This article criticizes Google for its business practices of circumventing administrators by going right to teachers and using teachers to convince other teachers of Google products. Let’s look a little closer.

Google was the first tool that allowed collaborative editing and such easy sharing of materials. This was a game changer in schools from a pedagogical perspective. It had a profound impact on how teachers could deepen learning for students, pushing further up the SAMR model by allowing for learning experiences that were not possible before technology.

Perhaps teachers embraced and promoted Google and Google tools because these tools led to better learning? It was not, as the article implies, a bad thing that teachers were involved in deciding on the technology to be used. This is a good thing.

Google listened to teachers. Google worked with teachers to create tools that teachers wanted for themselves and for their students. I have a hard time seeing why this is not a good thing…..

As for students being steeped in Google by the time they graduate, why is that worse than being steeped in Microsoft or Apple products? If it wasn’t Google, it would be Pages and Numbers from Apple, or Word and Powerpoint. Schools are going to have some sort of office software, and students will be more comfortable with whatever they use.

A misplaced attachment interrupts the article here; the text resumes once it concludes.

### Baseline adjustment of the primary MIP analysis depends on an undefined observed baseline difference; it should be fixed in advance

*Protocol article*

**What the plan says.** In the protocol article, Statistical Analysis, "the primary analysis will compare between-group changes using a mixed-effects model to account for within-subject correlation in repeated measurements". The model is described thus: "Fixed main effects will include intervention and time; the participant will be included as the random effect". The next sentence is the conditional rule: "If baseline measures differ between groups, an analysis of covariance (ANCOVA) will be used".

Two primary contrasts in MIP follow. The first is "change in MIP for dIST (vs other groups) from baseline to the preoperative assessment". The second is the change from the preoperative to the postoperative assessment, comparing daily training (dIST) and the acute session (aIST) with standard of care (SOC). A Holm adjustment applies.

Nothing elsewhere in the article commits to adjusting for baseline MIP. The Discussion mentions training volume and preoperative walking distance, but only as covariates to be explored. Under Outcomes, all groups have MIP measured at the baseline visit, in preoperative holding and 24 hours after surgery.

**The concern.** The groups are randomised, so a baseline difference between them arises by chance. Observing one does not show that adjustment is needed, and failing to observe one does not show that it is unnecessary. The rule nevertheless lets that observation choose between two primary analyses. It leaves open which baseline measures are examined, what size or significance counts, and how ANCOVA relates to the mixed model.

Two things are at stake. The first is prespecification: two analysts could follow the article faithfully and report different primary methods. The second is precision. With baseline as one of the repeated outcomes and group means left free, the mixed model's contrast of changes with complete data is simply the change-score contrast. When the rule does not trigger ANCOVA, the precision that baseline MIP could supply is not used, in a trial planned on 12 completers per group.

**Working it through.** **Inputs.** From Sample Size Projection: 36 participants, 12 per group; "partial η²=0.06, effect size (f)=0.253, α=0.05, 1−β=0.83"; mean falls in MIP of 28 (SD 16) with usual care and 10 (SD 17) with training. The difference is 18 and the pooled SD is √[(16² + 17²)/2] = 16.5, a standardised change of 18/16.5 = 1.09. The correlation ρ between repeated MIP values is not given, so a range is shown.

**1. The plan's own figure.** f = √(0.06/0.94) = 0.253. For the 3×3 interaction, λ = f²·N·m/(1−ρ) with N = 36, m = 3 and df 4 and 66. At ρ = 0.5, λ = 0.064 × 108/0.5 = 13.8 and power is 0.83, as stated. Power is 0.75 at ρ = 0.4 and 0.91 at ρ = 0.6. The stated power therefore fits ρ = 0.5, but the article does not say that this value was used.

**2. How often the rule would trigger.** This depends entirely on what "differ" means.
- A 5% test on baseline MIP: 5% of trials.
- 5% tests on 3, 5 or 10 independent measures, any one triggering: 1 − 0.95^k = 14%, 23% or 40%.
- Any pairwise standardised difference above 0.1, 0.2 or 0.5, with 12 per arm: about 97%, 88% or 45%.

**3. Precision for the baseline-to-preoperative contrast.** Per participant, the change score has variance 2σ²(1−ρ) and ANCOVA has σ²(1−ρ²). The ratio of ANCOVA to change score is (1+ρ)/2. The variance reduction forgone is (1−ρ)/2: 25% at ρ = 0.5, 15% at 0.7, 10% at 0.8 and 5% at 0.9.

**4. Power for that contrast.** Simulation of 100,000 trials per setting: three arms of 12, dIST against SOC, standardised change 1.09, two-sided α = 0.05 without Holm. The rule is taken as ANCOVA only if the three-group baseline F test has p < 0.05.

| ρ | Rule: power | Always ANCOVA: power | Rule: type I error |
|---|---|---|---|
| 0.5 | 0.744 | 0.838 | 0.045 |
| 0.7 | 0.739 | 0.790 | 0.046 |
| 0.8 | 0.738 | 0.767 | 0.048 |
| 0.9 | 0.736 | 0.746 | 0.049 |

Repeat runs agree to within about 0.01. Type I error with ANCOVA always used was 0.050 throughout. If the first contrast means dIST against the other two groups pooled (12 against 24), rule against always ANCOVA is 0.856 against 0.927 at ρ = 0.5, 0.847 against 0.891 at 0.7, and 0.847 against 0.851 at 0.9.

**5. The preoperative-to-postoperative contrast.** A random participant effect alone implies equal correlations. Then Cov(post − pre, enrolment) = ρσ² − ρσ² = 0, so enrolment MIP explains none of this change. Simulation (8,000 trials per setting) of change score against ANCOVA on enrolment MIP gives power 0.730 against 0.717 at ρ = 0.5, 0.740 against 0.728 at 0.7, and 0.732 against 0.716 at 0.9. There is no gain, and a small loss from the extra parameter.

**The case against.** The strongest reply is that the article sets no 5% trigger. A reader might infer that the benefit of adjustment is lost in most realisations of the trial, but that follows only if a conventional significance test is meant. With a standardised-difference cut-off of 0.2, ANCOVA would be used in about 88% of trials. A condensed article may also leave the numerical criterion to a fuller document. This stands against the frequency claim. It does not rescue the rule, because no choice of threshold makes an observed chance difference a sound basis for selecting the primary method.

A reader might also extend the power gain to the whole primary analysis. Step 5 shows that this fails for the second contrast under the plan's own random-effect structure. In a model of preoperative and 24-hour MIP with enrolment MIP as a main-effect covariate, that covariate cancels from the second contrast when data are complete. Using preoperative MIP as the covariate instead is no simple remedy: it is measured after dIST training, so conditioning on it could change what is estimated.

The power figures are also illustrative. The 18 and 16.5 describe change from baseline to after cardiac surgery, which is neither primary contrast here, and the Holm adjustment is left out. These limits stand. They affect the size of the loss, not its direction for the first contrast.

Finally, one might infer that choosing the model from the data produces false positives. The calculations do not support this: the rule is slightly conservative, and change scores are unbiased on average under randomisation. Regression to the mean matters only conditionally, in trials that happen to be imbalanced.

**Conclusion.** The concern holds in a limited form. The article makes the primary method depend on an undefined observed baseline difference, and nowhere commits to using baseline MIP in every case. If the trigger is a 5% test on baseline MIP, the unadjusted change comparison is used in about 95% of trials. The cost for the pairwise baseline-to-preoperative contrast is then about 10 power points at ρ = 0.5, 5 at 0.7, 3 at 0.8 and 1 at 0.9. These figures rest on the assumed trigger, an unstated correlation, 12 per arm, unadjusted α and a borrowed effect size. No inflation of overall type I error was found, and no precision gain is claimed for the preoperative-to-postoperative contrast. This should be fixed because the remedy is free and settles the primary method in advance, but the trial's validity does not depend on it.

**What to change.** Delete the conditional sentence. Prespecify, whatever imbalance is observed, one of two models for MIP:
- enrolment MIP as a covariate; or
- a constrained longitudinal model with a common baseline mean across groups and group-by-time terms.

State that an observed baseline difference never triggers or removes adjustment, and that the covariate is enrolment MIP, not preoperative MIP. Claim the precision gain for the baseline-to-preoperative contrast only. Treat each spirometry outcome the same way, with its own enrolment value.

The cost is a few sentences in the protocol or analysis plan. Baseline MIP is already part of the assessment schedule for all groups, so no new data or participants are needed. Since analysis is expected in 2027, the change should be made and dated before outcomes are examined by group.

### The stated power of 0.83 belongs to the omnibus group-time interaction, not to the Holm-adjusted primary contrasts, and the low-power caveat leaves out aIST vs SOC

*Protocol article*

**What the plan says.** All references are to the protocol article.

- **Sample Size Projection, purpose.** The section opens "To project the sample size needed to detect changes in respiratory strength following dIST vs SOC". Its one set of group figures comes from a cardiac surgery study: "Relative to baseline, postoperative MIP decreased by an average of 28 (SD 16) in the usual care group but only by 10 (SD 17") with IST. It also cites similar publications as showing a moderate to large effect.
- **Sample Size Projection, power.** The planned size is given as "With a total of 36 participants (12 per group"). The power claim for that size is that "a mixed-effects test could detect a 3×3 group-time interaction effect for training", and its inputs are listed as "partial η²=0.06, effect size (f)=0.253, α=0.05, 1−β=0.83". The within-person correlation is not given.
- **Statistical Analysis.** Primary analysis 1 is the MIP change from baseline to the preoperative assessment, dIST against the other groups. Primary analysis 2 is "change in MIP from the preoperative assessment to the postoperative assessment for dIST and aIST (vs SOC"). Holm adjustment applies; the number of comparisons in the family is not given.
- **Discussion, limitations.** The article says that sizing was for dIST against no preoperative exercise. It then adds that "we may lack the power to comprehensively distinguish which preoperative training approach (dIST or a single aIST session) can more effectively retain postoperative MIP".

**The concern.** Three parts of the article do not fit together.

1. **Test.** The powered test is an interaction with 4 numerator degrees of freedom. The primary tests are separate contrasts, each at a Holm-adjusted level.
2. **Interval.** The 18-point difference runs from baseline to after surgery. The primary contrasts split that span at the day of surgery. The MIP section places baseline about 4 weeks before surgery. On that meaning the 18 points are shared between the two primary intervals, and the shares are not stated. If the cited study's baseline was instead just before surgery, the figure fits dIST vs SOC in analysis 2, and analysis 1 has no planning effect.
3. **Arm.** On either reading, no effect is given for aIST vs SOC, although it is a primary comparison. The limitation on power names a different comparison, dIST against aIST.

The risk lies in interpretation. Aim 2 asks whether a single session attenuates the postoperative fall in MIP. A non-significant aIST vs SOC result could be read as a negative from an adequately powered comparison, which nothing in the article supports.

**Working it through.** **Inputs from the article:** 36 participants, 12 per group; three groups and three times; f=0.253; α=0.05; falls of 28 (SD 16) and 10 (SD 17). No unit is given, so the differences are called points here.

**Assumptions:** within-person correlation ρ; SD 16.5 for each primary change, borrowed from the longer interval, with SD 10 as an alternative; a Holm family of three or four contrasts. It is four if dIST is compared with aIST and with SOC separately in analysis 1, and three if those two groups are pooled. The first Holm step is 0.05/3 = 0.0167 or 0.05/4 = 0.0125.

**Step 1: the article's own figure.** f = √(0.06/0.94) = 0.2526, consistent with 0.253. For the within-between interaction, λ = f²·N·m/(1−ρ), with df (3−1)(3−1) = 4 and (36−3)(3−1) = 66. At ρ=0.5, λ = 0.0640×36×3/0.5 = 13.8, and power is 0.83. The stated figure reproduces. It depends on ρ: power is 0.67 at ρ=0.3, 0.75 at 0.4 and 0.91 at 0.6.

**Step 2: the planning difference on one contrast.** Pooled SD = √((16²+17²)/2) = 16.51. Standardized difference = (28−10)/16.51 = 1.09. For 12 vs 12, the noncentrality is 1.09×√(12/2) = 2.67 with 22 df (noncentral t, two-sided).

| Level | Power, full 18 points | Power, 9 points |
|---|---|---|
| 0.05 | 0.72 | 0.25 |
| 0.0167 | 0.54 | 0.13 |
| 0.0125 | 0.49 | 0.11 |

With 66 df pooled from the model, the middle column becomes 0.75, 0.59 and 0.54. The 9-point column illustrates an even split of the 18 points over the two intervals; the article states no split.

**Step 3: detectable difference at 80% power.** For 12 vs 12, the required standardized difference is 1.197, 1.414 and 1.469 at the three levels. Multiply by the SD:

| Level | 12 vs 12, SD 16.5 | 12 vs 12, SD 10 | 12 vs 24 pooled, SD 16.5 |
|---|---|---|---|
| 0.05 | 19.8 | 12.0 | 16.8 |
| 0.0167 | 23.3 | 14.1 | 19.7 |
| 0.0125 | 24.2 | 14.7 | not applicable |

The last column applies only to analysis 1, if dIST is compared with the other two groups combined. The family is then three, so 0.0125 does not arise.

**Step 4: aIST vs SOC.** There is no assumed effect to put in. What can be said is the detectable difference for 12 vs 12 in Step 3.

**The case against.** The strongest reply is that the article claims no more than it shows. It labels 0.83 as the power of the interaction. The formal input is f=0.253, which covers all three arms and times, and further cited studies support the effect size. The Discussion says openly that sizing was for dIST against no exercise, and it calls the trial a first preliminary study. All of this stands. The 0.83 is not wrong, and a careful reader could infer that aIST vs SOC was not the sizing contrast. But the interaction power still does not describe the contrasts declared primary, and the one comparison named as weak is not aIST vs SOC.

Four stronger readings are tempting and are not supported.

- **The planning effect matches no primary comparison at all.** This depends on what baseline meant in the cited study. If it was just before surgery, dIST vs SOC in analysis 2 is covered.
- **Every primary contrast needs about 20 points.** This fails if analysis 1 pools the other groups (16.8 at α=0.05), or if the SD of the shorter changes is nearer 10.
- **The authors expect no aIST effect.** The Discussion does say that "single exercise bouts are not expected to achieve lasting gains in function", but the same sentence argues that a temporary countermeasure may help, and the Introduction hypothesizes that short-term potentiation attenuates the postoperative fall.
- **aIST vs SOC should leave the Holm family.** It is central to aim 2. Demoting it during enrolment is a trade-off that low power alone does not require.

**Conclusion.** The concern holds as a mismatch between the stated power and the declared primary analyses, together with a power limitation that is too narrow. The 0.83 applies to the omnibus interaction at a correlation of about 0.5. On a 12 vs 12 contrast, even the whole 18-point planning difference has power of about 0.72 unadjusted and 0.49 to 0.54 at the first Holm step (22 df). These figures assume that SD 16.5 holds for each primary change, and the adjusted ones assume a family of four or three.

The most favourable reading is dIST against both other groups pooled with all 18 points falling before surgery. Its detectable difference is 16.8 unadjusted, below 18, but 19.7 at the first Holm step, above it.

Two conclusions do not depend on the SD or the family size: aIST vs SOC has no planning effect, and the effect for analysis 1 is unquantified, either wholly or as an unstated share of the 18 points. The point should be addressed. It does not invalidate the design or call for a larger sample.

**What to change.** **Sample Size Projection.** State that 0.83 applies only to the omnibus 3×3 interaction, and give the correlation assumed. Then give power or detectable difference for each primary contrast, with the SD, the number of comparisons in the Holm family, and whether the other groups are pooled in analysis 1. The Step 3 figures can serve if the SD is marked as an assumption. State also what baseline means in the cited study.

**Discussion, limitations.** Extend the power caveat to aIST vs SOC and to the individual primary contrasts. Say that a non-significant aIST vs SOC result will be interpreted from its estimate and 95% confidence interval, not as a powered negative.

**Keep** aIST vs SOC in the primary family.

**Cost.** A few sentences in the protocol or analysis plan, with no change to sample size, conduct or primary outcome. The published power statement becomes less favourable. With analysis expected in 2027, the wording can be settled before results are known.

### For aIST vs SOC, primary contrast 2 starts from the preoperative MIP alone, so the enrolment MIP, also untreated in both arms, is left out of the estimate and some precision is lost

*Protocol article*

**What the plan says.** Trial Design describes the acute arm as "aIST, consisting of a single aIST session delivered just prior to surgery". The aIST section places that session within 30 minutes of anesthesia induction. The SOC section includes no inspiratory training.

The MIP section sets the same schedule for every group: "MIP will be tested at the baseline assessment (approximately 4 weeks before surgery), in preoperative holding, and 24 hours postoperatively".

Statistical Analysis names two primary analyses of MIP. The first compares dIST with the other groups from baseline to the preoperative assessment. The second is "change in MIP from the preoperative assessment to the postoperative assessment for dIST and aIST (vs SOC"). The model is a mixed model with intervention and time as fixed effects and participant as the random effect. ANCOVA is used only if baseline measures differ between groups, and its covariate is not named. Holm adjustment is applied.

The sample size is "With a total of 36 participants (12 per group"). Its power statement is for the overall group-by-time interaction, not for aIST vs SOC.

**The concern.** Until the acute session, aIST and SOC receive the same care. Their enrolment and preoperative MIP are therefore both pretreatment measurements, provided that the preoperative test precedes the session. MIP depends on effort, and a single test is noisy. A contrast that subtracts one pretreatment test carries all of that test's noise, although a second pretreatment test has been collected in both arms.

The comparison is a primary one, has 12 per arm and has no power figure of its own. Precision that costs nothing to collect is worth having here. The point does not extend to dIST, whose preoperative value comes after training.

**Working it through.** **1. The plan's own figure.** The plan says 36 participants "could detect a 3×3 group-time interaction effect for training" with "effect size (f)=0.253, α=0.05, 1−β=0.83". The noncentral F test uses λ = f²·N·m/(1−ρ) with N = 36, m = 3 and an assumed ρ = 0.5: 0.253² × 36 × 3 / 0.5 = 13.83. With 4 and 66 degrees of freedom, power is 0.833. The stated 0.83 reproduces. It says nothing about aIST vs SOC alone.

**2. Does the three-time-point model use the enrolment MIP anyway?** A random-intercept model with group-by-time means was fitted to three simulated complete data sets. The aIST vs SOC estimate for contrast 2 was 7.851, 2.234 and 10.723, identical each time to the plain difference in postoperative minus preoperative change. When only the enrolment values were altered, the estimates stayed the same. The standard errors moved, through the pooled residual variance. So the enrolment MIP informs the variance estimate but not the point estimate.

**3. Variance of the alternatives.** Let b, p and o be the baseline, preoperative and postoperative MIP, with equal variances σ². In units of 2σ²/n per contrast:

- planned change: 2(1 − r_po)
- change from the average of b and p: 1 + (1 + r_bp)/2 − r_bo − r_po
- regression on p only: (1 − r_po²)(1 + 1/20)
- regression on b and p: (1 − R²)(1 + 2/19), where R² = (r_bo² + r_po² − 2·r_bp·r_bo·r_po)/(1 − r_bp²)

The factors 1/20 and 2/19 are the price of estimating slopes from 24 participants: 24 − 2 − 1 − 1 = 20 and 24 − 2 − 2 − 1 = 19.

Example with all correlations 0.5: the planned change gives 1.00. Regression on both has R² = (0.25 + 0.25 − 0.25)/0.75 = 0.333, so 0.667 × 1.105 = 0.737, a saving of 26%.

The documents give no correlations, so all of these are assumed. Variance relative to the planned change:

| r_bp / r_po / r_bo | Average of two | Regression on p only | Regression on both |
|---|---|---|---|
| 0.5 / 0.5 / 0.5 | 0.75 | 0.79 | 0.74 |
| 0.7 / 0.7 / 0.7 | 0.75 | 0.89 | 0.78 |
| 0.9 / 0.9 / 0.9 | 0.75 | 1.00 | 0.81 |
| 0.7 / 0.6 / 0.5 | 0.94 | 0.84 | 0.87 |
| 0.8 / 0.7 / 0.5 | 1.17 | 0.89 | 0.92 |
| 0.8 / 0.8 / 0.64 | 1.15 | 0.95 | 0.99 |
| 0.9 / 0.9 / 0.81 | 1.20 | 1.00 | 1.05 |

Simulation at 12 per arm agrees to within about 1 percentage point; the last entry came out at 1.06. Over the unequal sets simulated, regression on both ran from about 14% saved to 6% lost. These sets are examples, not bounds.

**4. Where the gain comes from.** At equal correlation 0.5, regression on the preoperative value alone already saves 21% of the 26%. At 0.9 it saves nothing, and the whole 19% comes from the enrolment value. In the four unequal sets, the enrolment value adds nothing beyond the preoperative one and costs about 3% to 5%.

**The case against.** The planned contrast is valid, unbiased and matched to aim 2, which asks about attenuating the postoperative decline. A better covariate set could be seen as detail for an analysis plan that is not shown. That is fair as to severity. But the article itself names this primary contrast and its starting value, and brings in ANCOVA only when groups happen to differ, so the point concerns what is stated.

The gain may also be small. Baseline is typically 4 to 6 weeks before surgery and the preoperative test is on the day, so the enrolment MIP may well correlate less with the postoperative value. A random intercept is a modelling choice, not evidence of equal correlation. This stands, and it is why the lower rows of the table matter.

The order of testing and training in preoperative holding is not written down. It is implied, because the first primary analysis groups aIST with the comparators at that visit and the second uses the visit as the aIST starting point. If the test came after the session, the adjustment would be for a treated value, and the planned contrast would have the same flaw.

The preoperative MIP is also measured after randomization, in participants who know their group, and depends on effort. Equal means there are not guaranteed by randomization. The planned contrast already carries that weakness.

Apple and Microsoft

Apple was first out of the gate, and appears to be losing ground recently. The iPads jumped into education right after it was introduced, even to Apple’s surprise. Microsoft just this year (many years after Google) introduced a series of products that are created specifically for the K12 education market. Seriously, this is almost 7 years later – an eon in technology time. Microsoft made some huge errors early on — I still have one of the first Surface tablets Microsoft gave away at a big teacher conference trying to convince teachers to use their stuff. Needless to say, that early version of the Surface was a bust – I haven’t turned that thing on in years.